But Article 32 gives the sending state the authority to waive immunity:
1.The immunity from jurisdiction of diplomatic agents and of persons enjoying immunity under article 37 may be waived by the sending State.
Which in the case of the government of Georgia waived regarding the aforementioned Georgian diplomat.
But back to the illegal alien issue. The crooked Clinton appointee ruled parts of the Arizona SB1070 unconstitutional because the Federal government made policy on arresting illegal aliens, but Counterpunch seems to think that States can arrest and prosecute diplomats specifically protected by international treaty:
Under Pakistani law, only actual consular functionaries, not service workers at embassy and consulate, have diplomatic status. Furthermore, no immunity would apply in the case of “serious” crimes--and certainly murder is as serious as it gets.
Sort of like Arizona law, Pakistani law cannot trump treaties, but there is no treaty protecting illegal aliens from arrest by State law enforcement officers. There are two treaties regarding diplomats and consular officers.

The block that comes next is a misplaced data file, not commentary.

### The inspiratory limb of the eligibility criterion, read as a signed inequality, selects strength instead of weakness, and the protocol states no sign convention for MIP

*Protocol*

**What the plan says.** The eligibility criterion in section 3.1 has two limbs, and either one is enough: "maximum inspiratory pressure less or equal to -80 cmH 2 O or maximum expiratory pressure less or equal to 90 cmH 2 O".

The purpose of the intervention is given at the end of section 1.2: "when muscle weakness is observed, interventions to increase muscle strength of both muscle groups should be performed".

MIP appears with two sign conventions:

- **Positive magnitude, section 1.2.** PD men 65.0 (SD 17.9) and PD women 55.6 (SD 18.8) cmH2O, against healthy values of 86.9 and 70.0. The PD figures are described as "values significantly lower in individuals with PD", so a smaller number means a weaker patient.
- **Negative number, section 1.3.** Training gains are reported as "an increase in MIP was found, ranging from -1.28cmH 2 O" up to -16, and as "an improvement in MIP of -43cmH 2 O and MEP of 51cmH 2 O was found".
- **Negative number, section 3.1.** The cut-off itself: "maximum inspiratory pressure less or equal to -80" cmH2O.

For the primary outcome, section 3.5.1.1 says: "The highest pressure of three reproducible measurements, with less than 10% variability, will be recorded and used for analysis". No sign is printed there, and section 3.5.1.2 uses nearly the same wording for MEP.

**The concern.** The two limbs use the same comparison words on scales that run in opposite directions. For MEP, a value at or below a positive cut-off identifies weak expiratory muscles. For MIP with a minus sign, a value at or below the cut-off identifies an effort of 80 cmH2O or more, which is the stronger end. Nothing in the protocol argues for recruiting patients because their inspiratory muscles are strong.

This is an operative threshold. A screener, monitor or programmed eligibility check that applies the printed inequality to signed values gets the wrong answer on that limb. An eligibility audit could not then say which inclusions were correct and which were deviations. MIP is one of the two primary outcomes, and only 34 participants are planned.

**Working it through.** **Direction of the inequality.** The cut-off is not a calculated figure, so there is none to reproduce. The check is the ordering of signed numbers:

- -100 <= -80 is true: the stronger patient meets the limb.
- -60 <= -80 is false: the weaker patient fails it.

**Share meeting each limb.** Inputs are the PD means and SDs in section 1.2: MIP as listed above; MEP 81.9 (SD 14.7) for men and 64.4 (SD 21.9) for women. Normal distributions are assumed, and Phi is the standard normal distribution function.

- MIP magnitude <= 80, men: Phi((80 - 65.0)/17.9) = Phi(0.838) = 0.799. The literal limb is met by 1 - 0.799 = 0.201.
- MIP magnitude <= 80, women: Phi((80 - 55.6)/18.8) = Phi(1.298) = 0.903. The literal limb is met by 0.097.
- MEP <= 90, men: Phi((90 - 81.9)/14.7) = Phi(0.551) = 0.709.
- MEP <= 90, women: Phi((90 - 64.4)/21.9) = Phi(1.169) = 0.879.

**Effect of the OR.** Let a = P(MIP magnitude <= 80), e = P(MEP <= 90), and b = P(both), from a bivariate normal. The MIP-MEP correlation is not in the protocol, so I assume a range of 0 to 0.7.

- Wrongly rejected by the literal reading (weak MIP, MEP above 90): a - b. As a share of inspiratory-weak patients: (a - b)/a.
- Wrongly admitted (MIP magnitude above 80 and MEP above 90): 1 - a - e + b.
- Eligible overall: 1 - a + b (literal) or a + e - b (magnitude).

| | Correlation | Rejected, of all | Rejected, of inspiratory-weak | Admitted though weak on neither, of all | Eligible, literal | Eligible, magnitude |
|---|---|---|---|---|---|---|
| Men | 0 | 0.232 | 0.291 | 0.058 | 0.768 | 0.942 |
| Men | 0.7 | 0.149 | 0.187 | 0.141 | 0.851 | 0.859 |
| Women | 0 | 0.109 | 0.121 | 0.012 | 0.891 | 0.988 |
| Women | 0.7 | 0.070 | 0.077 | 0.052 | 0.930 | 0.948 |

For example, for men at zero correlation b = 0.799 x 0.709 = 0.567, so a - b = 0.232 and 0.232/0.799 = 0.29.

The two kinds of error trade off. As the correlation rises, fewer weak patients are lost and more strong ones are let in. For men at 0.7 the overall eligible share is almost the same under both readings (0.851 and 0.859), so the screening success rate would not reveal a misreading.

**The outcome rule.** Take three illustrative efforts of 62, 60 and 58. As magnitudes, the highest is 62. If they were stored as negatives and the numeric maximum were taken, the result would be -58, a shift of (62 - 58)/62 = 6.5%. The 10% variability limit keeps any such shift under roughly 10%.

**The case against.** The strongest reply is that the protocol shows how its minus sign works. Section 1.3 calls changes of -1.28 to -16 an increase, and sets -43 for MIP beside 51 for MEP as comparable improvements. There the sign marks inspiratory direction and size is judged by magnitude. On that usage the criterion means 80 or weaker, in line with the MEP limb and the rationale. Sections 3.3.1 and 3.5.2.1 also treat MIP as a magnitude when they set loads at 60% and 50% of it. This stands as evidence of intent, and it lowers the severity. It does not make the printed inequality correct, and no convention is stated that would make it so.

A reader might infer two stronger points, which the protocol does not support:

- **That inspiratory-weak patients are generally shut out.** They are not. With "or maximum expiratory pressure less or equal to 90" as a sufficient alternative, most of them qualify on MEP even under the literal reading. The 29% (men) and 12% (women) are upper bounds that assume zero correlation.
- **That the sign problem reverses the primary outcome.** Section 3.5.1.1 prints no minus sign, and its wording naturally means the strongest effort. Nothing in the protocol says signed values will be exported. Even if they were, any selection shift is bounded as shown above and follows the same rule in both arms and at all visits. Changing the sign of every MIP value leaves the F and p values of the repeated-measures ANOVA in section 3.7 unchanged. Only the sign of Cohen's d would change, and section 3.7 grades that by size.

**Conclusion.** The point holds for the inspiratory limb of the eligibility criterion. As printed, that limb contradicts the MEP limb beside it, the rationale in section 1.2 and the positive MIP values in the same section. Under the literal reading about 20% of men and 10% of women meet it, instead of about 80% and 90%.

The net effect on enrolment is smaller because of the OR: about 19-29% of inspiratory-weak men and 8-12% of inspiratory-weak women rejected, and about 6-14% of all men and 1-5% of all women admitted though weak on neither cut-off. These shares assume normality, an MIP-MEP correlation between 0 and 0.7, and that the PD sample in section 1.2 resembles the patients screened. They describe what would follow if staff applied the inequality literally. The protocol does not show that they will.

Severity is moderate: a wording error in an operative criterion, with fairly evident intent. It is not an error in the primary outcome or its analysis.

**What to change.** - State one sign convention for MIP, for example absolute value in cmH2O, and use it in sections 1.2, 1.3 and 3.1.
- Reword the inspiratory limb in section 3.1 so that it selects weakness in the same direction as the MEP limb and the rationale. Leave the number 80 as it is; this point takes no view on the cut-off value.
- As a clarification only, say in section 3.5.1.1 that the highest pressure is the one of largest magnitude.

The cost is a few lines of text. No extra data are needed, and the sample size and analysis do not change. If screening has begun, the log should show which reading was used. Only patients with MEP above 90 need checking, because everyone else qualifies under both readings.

Of course, the Reds at Counterpunch slyly implied that the Al-Queda and Taliban bombing campaigns in Pakistan are not the fault of the Muslim terrorists, but that of the United States, implying that Davis was involved:
Some Pakistani publications, meanwhile, are speculating that Davis, beyond simple spying, may have been involved in subversive activities in the country, possibly linked to the wave of terror bombings that have been destabilizing the central government.
It shows the Davis case is just another battle between the Red-Green Alliance and the USA. And the left always chooses the enemies of the U.S.
It also will teach the famed ISI a little lesson, training is important. The ISI obviously relies on its fearsome reputation, not training. Their agents got into a gunfight and lost out to a real gunfighter. Lack of training kills.

2 comments:

Consul-At-Arms said...

Thanks for untangling the differences between consular and diplomatic immunities. I don't read Counterpunch so was unaware of how, er, confused they were on the subject.

I've quoted you and linked to you here: http://consul-at-arms2.blogspot.com/2011/02/re-suddenly-states-have-authority-over.html

Federale said...

Thanks for the link.